objects close at hand. It is not improbable, however, that these last, from their peculiar position, are appropriated to upward vision.
The Antennæ (Fig. 1. b.) present us with another remarkable appendage of the head. These are two tubes about the thickness of a hair, springing from between the eyes, and a little below the ocelli; they are jointed throughout their whole length, each consisting of twelve articulations, and therefore capable of every variety of flexure. Their extremities are tipped with small round knobs, exquisitely sensible; and which, from their resemblance to the stemmata or ocelli, have been supposed by some to serve as organs of vision; by others, as connected with the sense of hearing; and by others, as organs of feeling or touch. This last seems the most probable conjecture, as on approaching any solid object or obstacle, the Bee cautiously brings its antennæ in contact with it, as if exploring its nature. The insects use these organs, also, as a means of recognizing one another; and an interesting instance is stated by Huber, in which they were employed to ascertain the presence of their queen, (vide page 48.)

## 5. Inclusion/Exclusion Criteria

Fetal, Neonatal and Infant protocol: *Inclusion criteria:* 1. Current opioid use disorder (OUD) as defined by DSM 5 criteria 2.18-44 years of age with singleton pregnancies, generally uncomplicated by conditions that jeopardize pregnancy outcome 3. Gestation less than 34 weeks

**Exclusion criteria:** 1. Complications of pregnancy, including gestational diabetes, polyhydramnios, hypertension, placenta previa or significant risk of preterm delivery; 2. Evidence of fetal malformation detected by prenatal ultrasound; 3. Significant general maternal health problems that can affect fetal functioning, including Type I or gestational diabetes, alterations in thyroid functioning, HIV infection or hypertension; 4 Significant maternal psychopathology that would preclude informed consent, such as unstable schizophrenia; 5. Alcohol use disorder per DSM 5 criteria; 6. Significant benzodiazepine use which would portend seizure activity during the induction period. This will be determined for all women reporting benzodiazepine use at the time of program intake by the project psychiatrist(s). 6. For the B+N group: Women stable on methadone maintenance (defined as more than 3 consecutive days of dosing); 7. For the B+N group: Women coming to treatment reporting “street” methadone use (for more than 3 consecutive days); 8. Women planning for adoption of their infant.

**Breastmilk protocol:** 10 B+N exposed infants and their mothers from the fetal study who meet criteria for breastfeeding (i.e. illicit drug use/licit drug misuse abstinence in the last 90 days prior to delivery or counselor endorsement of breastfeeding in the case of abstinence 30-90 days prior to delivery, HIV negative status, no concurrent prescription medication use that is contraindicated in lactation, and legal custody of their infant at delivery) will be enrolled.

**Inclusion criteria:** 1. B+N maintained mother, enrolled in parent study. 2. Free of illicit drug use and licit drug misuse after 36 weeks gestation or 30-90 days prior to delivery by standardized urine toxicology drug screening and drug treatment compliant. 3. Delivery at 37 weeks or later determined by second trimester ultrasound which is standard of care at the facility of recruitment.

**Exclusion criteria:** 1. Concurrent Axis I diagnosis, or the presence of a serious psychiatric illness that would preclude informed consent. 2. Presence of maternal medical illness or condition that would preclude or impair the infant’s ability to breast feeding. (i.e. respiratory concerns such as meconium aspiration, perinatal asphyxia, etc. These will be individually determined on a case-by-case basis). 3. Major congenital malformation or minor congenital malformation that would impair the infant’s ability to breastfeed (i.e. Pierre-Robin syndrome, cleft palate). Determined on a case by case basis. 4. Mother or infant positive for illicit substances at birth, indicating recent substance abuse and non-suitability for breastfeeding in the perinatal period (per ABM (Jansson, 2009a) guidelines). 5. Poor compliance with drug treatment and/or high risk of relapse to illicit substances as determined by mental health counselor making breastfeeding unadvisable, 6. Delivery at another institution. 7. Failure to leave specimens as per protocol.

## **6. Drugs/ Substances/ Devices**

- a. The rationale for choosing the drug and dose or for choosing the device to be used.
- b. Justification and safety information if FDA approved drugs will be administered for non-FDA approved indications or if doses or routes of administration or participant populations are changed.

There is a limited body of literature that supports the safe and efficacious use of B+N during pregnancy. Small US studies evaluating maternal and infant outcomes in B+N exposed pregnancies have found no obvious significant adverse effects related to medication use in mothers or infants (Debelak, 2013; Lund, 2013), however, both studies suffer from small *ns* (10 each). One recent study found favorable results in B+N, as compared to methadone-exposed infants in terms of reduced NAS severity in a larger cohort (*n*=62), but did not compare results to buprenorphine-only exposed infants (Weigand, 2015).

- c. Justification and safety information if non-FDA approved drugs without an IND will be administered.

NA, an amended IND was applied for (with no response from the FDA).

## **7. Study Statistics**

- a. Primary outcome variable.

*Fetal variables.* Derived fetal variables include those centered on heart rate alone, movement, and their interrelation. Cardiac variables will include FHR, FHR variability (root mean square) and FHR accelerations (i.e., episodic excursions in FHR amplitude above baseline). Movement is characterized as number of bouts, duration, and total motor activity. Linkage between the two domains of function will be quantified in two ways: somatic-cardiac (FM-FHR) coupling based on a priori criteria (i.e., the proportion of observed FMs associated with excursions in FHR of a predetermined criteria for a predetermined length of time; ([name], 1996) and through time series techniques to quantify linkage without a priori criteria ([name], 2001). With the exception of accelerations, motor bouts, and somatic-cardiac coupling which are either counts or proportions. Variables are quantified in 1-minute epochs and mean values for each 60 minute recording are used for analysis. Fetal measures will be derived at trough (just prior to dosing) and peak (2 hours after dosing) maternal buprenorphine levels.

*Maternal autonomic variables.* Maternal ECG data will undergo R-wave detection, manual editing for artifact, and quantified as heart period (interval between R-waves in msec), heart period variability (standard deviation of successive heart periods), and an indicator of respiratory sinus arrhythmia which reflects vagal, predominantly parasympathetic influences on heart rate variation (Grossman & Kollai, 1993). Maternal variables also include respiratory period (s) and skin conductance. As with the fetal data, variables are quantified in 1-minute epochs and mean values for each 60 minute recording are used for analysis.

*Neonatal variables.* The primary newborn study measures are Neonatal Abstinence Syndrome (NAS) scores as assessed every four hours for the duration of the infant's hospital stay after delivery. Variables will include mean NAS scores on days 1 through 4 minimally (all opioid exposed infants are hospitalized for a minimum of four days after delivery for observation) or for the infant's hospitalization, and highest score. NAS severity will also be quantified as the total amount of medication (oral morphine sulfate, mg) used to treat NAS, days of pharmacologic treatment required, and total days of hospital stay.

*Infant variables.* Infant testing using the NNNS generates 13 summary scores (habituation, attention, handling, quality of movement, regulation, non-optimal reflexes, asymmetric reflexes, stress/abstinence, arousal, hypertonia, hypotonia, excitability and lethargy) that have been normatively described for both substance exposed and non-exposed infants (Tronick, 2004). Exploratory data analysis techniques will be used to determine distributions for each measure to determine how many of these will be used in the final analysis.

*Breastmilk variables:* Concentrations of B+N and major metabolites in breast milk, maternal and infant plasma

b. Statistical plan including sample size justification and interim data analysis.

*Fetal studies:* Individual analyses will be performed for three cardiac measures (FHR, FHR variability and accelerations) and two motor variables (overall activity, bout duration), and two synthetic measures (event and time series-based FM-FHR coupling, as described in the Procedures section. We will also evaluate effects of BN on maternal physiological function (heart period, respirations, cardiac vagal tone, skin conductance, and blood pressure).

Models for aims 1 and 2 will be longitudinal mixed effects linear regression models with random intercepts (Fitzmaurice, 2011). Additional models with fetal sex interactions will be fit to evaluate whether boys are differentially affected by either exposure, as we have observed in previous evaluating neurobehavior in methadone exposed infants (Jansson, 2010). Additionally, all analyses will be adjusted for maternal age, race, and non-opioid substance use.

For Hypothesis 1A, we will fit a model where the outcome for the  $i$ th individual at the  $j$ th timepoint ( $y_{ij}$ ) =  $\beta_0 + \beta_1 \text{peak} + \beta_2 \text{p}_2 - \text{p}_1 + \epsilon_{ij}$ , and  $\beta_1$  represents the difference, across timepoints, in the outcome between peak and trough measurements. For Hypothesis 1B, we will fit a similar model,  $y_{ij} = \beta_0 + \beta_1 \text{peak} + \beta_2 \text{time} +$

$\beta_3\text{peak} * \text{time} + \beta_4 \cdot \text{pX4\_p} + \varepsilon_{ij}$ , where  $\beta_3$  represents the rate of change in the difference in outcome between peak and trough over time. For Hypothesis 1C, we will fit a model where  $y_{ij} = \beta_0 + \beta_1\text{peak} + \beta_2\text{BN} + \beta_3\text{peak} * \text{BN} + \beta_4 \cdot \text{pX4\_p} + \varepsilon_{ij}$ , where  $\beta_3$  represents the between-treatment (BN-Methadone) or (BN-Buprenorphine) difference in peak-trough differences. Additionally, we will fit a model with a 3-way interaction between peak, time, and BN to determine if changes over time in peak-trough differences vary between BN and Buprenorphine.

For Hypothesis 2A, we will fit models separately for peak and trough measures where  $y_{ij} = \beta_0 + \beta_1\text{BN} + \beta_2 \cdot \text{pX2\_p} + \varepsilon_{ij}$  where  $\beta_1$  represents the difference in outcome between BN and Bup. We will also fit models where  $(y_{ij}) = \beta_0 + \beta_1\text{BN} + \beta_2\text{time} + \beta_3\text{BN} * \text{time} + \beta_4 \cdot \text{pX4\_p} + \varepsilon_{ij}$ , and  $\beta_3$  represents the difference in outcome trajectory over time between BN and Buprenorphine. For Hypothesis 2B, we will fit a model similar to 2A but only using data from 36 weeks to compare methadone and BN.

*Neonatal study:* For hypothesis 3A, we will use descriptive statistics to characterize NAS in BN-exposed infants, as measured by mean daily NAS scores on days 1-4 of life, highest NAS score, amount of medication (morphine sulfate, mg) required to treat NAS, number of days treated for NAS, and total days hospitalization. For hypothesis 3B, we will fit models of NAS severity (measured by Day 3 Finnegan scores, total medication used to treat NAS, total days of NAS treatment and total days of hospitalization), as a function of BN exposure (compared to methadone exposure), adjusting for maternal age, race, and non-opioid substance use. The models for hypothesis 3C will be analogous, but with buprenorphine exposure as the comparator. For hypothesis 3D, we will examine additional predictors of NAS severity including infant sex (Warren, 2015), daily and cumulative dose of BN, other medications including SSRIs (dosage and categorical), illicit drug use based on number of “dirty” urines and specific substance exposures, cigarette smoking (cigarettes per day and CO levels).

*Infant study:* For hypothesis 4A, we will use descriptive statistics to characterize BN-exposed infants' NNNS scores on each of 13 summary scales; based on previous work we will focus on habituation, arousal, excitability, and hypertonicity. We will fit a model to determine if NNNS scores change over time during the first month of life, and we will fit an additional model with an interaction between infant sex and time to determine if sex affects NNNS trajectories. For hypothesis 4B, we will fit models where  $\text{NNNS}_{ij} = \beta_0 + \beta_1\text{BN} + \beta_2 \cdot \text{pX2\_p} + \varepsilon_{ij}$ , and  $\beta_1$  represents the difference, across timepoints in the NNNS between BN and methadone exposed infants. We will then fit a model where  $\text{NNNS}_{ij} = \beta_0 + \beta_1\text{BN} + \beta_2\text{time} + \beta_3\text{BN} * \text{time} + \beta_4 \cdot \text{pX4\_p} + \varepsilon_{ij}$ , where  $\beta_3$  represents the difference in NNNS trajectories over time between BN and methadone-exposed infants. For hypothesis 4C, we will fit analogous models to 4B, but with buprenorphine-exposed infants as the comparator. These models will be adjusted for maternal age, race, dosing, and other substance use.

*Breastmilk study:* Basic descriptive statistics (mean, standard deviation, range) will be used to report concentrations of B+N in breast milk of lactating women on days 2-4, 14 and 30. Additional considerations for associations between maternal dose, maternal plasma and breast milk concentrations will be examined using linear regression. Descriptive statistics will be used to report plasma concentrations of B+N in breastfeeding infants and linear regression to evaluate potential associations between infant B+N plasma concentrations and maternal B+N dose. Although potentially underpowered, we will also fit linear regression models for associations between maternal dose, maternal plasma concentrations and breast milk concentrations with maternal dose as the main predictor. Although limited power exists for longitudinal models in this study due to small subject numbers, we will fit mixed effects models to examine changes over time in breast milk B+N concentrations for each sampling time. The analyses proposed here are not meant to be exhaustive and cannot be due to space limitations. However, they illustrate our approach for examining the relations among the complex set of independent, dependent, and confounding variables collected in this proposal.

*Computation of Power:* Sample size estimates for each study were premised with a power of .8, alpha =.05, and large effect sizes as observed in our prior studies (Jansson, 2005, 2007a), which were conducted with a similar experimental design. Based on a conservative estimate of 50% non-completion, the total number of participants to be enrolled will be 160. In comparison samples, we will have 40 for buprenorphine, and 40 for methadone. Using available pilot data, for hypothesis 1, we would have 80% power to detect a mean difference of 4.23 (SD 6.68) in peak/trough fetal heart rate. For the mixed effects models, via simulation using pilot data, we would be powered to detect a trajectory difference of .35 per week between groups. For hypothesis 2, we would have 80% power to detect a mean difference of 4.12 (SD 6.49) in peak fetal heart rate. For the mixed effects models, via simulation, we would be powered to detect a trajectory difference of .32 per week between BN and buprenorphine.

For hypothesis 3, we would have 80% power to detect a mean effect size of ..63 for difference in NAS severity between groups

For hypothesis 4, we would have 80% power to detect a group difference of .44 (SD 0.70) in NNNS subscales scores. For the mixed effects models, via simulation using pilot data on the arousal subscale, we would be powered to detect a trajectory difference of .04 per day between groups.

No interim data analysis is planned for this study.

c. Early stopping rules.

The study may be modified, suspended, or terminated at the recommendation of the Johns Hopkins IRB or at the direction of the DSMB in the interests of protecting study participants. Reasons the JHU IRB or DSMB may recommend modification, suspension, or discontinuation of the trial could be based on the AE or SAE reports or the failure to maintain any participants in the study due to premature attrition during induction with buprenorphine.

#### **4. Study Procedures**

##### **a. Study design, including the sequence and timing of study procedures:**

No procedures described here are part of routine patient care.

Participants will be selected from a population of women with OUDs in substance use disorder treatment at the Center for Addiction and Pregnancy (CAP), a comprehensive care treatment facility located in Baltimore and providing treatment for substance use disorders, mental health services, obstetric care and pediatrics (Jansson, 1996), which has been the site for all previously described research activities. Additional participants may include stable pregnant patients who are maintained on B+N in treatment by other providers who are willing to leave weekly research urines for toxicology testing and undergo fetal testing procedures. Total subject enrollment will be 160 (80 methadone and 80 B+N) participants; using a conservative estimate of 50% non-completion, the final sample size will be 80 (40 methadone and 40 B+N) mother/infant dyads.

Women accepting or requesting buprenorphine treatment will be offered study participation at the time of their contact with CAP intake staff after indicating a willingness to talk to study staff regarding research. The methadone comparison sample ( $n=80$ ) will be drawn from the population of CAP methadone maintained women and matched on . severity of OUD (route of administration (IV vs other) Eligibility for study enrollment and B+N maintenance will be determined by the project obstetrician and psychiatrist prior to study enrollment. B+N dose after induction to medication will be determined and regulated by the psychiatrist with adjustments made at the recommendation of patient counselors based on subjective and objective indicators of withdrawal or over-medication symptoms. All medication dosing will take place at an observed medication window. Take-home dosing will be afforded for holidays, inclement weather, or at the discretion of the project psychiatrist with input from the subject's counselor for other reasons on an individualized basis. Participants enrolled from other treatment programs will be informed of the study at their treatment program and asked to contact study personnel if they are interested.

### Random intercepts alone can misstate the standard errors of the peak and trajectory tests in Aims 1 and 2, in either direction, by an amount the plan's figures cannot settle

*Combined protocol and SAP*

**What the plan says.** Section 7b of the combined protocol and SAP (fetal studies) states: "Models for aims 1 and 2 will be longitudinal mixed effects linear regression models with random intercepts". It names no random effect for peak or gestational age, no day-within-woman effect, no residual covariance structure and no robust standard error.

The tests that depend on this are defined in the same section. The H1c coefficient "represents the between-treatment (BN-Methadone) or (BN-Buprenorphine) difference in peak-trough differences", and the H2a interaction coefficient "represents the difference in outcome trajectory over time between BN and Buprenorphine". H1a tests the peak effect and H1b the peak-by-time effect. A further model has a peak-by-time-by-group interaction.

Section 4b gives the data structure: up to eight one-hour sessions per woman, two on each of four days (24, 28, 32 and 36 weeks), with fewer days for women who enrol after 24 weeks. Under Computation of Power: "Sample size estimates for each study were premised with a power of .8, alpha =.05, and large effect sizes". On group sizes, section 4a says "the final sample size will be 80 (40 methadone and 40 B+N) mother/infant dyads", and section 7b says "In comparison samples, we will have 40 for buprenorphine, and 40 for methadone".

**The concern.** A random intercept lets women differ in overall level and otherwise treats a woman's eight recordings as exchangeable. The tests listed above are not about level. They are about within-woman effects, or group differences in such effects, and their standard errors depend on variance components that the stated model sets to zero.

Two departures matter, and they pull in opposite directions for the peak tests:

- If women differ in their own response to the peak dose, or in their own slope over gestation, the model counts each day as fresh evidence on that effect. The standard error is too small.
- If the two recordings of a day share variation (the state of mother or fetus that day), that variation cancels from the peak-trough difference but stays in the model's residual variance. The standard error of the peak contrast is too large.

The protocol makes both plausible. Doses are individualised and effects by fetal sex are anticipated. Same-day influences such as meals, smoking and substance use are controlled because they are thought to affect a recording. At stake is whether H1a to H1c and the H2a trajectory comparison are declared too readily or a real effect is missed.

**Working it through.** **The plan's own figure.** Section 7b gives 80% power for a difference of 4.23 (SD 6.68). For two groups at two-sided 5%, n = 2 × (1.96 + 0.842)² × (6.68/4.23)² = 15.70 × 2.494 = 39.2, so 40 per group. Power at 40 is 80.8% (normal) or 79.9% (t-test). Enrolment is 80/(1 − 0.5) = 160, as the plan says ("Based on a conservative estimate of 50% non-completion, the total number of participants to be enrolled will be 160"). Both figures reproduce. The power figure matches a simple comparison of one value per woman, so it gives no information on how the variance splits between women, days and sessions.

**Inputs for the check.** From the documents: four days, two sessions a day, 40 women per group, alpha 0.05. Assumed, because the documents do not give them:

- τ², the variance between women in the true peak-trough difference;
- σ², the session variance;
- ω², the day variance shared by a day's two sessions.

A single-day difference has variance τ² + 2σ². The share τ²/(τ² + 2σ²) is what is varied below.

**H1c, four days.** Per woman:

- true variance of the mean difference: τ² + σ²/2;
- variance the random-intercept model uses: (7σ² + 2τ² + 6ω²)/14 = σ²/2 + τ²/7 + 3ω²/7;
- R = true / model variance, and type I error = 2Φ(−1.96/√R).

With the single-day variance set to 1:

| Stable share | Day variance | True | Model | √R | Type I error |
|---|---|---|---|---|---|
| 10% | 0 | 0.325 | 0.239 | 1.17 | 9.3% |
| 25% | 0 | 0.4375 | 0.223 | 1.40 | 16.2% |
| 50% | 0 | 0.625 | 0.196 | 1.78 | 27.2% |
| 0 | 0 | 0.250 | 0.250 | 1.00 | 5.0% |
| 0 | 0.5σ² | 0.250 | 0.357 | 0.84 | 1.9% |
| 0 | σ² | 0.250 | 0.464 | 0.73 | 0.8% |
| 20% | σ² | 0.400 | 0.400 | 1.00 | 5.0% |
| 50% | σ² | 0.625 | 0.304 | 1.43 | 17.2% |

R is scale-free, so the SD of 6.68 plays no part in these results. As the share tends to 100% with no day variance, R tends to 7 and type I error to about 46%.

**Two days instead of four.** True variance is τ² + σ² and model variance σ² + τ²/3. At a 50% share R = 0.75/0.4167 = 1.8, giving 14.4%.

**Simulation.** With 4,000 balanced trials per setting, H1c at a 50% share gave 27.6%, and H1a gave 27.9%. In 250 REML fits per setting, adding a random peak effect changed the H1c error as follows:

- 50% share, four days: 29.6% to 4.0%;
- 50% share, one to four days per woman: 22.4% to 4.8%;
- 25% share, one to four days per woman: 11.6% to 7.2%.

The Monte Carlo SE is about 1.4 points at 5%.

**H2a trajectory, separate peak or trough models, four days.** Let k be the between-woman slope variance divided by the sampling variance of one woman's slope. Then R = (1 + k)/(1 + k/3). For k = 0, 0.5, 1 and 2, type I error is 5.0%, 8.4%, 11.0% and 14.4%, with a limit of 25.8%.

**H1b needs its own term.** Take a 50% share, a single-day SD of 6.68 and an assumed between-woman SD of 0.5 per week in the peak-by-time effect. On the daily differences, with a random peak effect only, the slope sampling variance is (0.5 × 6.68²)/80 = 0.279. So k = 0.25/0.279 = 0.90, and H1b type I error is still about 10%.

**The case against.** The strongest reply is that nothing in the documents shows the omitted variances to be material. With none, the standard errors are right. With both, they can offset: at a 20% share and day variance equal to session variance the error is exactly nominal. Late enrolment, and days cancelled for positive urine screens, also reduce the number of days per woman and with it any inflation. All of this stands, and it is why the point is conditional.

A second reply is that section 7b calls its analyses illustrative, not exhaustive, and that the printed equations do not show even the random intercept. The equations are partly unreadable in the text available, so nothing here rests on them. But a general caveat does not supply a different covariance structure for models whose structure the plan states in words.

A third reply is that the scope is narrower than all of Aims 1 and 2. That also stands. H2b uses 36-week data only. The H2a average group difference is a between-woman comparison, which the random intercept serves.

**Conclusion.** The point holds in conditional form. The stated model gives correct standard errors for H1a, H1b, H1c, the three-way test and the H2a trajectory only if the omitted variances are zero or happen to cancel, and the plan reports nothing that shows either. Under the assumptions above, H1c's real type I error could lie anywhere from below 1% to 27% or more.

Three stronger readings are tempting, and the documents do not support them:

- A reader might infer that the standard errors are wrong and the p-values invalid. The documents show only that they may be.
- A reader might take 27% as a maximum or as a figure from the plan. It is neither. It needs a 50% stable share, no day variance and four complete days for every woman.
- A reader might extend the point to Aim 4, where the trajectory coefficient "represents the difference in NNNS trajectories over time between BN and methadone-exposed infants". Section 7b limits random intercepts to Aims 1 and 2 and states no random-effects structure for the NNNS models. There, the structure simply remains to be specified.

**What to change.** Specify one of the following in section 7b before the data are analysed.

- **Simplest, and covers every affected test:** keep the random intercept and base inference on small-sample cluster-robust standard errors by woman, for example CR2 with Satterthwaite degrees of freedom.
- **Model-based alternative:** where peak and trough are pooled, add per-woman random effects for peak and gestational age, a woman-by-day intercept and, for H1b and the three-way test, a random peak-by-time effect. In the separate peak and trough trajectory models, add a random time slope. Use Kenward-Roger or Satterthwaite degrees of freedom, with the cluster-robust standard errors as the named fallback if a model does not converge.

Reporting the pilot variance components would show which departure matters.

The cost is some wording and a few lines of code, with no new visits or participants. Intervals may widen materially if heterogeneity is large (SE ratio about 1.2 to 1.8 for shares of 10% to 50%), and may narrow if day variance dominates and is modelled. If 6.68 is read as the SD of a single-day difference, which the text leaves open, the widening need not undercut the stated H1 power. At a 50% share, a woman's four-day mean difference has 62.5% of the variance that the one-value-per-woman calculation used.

The Mouth of the Bee comprehends the tongue, the mandibles or upper jaws, the maxillæ or lower jaws, the labrum or upper lip, the labium or lower lip, with the proboscis connected with it, and four palpi or feelers. The tongue of the Bee, like that of other animals, is situated within the mouth, and is so small and insignificant in its form, as not to be easily discernible. In most anatomical descriptions